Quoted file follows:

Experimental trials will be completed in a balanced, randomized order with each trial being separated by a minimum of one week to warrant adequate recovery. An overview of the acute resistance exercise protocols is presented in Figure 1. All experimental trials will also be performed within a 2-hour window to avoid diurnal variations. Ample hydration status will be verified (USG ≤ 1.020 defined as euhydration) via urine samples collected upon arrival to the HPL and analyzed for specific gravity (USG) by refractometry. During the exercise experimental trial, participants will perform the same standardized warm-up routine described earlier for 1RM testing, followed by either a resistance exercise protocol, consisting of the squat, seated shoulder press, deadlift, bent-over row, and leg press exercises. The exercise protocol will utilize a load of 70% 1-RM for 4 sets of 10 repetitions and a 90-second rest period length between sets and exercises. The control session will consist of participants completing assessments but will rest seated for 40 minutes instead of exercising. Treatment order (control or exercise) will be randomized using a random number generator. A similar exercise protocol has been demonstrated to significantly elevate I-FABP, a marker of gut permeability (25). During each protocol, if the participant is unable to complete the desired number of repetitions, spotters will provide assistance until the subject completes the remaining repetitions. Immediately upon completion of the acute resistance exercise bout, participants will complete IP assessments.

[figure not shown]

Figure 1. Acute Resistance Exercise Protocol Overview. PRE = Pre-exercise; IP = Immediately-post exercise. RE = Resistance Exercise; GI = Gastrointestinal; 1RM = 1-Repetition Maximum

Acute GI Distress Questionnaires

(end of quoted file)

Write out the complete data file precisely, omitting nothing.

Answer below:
Experimental trials will be completed in a balanced, randomized order with each trial being separated by a minimum of one week to warrant adequate recovery. An overview of the acute resistance exercise protocols is presented in Figure 1. All experimental trials will also be performed within a 2-hour window to avoid diurnal variations. Ample hydration status will be verified (USG ≤ 1.020 defined as euhydration) via urine samples collected upon arrival to the HPL and analyzed for specific gravity (USG) by refractometry. During the exercise experimental trial, participants will perform the same standardized warm-up routine described earlier for 1RM testing, followed by either a resistance exercise protocol, consisting of the squat, seated shoulder press, deadlift, bent-over row, and leg press exercises. The exercise protocol will utilize a load of 70% 1-RM for 4 sets of 10 repetitions and a 90-second rest period length between sets and exercises. The control session will consist of participants completing assessments but will rest seated for 40 minutes instead of exercising. Treatment order (control or exercise) will be randomized using a random number generator. A similar exercise protocol has been demonstrated to significantly elevate I-FABP, a marker of gut permeability (25). During each protocol, if the participant is unable to complete the desired number of repetitions, spotters will provide assistance until the subject completes the remaining repetitions. Immediately upon completion of the acute resistance exercise bout, participants will complete IP assessments.

[figure not shown]

Figure 1. Acute Resistance Exercise Protocol Overview. PRE = Pre-exercise; IP = Immediately-post exercise. RE = Resistance Exercise; GI = Gastrointestinal; 1RM = 1-Repetition Maximum

Acute GI Distress Questionnaires